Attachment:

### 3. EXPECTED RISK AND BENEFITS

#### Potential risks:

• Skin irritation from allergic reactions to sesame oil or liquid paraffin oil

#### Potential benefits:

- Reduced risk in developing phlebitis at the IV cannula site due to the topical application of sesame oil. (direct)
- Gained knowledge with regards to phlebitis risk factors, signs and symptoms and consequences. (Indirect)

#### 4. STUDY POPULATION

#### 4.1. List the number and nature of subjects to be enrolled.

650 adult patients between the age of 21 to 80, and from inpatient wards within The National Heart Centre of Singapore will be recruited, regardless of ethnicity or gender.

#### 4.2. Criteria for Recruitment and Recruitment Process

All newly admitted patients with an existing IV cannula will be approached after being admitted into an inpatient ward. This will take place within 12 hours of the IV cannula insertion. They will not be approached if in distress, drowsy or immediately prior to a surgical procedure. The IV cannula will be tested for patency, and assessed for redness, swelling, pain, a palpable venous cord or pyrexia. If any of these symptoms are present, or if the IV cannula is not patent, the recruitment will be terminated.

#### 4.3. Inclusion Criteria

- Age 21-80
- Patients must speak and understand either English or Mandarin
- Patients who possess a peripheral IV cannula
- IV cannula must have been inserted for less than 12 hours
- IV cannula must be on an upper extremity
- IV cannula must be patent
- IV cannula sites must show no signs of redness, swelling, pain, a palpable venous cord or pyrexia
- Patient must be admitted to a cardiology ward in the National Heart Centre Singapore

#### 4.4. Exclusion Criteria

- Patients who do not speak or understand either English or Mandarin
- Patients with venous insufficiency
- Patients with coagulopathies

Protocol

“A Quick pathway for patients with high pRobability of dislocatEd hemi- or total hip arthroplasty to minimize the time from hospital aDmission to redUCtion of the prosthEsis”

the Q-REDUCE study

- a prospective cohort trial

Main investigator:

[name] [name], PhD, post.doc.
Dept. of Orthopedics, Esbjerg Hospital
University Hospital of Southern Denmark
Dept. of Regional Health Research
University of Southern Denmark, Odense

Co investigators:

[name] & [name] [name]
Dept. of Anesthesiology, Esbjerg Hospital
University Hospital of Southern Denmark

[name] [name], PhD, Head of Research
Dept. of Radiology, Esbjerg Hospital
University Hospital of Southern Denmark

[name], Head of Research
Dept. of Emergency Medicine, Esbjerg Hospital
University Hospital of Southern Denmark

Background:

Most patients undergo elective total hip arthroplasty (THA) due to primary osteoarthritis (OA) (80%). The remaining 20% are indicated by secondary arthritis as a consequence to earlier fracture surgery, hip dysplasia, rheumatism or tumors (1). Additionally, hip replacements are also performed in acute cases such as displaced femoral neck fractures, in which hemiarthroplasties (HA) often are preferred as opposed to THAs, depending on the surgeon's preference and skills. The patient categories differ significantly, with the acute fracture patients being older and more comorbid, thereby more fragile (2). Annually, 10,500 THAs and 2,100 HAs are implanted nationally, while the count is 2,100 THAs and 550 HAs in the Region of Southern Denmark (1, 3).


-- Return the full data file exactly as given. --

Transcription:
### 3. EXPECTED RISK AND BENEFITS

#### Potential risks:

• Skin irritation from allergic reactions to sesame oil or liquid paraffin oil

#### Potential benefits:

- Reduced risk in developing phlebitis at the IV cannula site due to the topical application of sesame oil. (direct)
- Gained knowledge with regards to phlebitis risk factors, signs and symptoms and consequences. (Indirect)

#### 4. STUDY POPULATION

#### 4.1. List the number and nature of subjects to be enrolled.

650 adult patients between the age of 21 to 80, and from inpatient wards within The National Heart Centre of Singapore will be recruited, regardless of ethnicity or gender.

#### 4.2. Criteria for Recruitment and Recruitment Process

All newly admitted patients with an existing IV cannula will be approached after being admitted into an inpatient ward. This will take place within 12 hours of the IV cannula insertion. They will not be approached if in distress, drowsy or immediately prior to a surgical procedure. The IV cannula will be tested for patency, and assessed for redness, swelling, pain, a palpable venous cord or pyrexia. If any of these symptoms are present, or if the IV cannula is not patent, the recruitment will be terminated.

#### 4.3. Inclusion Criteria

- Age 21-80
- Patients must speak and understand either English or Mandarin
- Patients who possess a peripheral IV cannula
- IV cannula must have been inserted for less than 12 hours
- IV cannula must be on an upper extremity
- IV cannula must be patent
- IV cannula sites must show no signs of redness, swelling, pain, a palpable venous cord or pyrexia
- Patient must be admitted to a cardiology ward in the National Heart Centre Singapore

#### 4.4. Exclusion Criteria

- Patients who do not speak or understand either English or Mandarin
- Patients with venous insufficiency
- Patients with coagulopathies

Protocol

“A Quick pathway for patients with high pRobability of dislocatEd hemi- or total hip arthroplasty to minimize the time from hospital aDmission to redUCtion of the prosthEsis”

the Q-REDUCE study

- a prospective cohort trial

Main investigator:

[name] [name], PhD, post.doc.
Dept. of Orthopedics, Esbjerg Hospital
University Hospital of Southern Denmark
Dept. of Regional Health Research
University of Southern Denmark, Odense

Co investigators:

[name] & [name] [name]
Dept. of Anesthesiology, Esbjerg Hospital
University Hospital of Southern Denmark

[name] [name], PhD, Head of Research
Dept. of Radiology, Esbjerg Hospital
University Hospital of Southern Denmark

[name], Head of Research
Dept. of Emergency Medicine, Esbjerg Hospital
University Hospital of Southern Denmark

Background:

Most patients undergo elective total hip arthroplasty (THA) due to primary osteoarthritis (OA) (80%). The remaining 20% are indicated by secondary arthritis as a consequence to earlier fracture surgery, hip dysplasia, rheumatism or tumors (1). Additionally, hip replacements are also performed in acute cases such as displaced femoral neck fractures, in which hemiarthroplasties (HA) often are preferred as opposed to THAs, depending on the surgeon's preference and skills. The patient categories differ significantly, with the acute fracture patients being older and more comorbid, thereby more fragile (2). Annually, 10,500 THAs and 2,100 HAs are implanted nationally, while the count is 2,100 THAs and 550 HAs in the Region of Southern Denmark (1, 3).